1 in 250 people has dry “fish scale” skin. It is caused by a lack of filaggrin – a protein that occurs naturally in the skin and plays a vital role in maintaining a healthy skin.
Dry and scaly skin that may resemble fish scales. Those are the symptoms of a skin disorder called “fish scale” skin or Ichthyosis vulgaris. The name ichthyosis comes from Greek and means fish. Vulgaris means common.1
Who might get dry “fish scale” skin?
Approximately 1 in every 250 people has ”fish scale” skin, often on the arms and legs. It is most often heritable, caused by a mutation in the gene responsible for producing filaggrin – a protein that occurs naturally in the skin and plays a vital role in maintaining a healthy skin.1
What causes dry “fish scale” skin?
“Fish scale” skin occurs when a gene mutation results in a defective production of filaggrin, leading to filaggrin deficiency in the skin.1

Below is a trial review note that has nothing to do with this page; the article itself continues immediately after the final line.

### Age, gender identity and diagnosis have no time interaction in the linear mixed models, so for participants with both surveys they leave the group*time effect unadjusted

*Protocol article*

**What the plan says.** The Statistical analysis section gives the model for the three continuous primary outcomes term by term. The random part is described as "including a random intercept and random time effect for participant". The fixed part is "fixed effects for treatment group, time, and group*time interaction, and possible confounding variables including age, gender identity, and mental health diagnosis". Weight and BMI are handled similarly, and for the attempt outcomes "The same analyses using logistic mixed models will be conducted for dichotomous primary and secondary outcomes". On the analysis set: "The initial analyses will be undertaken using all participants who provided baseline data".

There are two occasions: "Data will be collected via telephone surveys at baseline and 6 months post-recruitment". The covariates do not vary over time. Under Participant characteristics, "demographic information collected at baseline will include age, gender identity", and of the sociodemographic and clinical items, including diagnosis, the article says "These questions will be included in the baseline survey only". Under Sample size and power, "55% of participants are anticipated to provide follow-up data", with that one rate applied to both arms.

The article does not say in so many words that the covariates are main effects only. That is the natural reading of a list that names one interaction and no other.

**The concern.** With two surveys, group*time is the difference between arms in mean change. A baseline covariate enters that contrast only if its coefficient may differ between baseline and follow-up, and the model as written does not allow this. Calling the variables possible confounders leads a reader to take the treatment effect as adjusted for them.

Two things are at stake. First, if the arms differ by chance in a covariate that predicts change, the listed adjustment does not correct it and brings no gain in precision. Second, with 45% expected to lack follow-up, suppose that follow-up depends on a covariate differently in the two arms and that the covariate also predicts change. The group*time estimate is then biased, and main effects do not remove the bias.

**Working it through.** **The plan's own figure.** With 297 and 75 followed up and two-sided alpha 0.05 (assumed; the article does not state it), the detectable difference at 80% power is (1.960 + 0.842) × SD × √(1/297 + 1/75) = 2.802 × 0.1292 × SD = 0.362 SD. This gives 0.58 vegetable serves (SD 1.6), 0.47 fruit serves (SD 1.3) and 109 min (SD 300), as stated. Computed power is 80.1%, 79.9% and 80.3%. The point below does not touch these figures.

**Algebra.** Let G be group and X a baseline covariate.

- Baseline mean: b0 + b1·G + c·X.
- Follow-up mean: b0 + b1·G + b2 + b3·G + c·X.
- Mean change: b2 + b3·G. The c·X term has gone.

Filaggrin helps maintain a normal pH balance in the skin, which is essential to maintaining an effective skin barrier. The skin barrier is our body’s outermost layer of protection against the surroundings and prevents water from evaporating from the body.1 Filaggrin is also vital for the skin’s ability to remain hydrated because it breaks down into water-binding amino acids or “natural moisturizing factors” (NMFs) that help keep the skin adequately hydrated.
Filaggrin deficiency leads to reduced skin hydration, resulting in dry and scaly skin where the dead skin cells accumulate in thick, dry scales on the skin surface.
If you have dry “fish scale” skin due to a lack of filaggrin, your skin has a less robust skin barrier and needs help to stay properly hydrated. The regular application of ordinary moisturizing creams will have little effect because the lack of filaggrin makes it difficult for the skin to bind water.
The dry, scaly skin can be hydrated with creams that increase the skin’s natural water-binding capacity by adding amino acids that are a natural part of the skin’s properly functioning moisturizing factor (NMF) to the skin.
DermNet NZ: Topics: Ichthyosis vulgaris. Available at https://dermnetnz.org/topics/ichthyosis-vulgaris (Last visited 22 April 2022)